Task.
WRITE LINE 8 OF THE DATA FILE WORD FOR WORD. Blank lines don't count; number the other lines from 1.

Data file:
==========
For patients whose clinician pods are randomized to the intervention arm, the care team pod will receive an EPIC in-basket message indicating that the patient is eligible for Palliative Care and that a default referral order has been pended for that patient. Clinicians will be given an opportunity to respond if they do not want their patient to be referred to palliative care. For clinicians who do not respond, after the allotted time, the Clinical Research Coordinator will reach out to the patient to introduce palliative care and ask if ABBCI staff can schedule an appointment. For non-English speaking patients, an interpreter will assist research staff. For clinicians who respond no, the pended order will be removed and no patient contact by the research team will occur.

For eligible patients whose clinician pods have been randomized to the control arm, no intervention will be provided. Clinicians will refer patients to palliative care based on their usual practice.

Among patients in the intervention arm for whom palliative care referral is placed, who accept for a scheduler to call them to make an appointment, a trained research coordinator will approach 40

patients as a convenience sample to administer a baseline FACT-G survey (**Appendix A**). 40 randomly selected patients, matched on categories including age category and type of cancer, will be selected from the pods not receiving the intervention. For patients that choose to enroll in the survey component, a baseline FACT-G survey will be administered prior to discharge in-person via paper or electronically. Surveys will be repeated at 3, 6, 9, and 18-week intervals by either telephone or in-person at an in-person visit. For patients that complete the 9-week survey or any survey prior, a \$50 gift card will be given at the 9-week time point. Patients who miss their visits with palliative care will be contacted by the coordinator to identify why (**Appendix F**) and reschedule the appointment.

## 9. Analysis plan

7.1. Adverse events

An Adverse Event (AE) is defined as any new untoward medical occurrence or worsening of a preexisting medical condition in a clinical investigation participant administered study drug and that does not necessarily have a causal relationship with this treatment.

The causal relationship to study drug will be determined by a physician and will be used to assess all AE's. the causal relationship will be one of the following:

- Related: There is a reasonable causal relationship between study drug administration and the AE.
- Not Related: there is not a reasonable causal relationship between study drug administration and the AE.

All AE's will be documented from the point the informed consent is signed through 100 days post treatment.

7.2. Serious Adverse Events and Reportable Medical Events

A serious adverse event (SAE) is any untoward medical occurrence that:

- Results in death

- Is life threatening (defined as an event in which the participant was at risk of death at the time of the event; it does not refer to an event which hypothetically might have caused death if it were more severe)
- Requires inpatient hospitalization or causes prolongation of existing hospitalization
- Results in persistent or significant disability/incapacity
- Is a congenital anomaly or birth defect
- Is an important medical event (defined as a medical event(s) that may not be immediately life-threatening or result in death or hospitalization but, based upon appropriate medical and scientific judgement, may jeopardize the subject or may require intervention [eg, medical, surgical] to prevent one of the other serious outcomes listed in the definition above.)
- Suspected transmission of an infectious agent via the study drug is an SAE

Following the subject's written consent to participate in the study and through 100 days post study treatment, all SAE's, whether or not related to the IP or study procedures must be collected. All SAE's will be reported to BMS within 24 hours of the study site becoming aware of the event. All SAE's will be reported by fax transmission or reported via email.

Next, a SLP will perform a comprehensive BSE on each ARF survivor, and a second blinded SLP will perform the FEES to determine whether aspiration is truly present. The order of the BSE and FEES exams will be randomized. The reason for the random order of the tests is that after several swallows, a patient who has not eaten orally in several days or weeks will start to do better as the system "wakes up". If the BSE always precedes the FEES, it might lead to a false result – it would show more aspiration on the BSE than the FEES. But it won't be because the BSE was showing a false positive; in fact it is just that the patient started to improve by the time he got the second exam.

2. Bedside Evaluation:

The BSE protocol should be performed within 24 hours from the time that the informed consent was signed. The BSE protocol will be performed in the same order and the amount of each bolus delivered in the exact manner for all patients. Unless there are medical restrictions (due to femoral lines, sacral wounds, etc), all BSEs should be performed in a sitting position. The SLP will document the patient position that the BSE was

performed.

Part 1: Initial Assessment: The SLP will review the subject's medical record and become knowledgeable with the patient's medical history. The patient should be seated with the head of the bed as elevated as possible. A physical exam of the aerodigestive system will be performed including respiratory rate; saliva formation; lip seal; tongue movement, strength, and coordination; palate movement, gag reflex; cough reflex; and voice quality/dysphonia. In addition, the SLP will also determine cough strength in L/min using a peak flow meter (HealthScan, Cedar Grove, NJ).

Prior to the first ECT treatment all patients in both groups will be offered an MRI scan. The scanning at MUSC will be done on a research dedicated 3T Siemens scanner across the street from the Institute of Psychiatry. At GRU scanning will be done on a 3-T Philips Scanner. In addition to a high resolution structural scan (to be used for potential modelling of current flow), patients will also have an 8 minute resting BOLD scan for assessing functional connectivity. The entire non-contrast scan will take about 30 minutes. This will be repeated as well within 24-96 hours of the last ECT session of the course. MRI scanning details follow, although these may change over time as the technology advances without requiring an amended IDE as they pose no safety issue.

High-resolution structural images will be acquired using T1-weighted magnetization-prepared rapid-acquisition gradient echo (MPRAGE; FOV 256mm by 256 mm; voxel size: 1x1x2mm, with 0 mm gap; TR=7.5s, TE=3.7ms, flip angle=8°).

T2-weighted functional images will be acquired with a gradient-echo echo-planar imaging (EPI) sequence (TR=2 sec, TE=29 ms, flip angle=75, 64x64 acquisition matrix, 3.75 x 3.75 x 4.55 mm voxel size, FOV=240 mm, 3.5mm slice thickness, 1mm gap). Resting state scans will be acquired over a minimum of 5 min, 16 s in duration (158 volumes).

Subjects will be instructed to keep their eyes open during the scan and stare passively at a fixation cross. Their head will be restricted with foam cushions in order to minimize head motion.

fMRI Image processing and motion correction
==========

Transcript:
The causal relationship to study drug will be determined by a physician and will be used to assess all AE's. the causal relationship will be one of the following: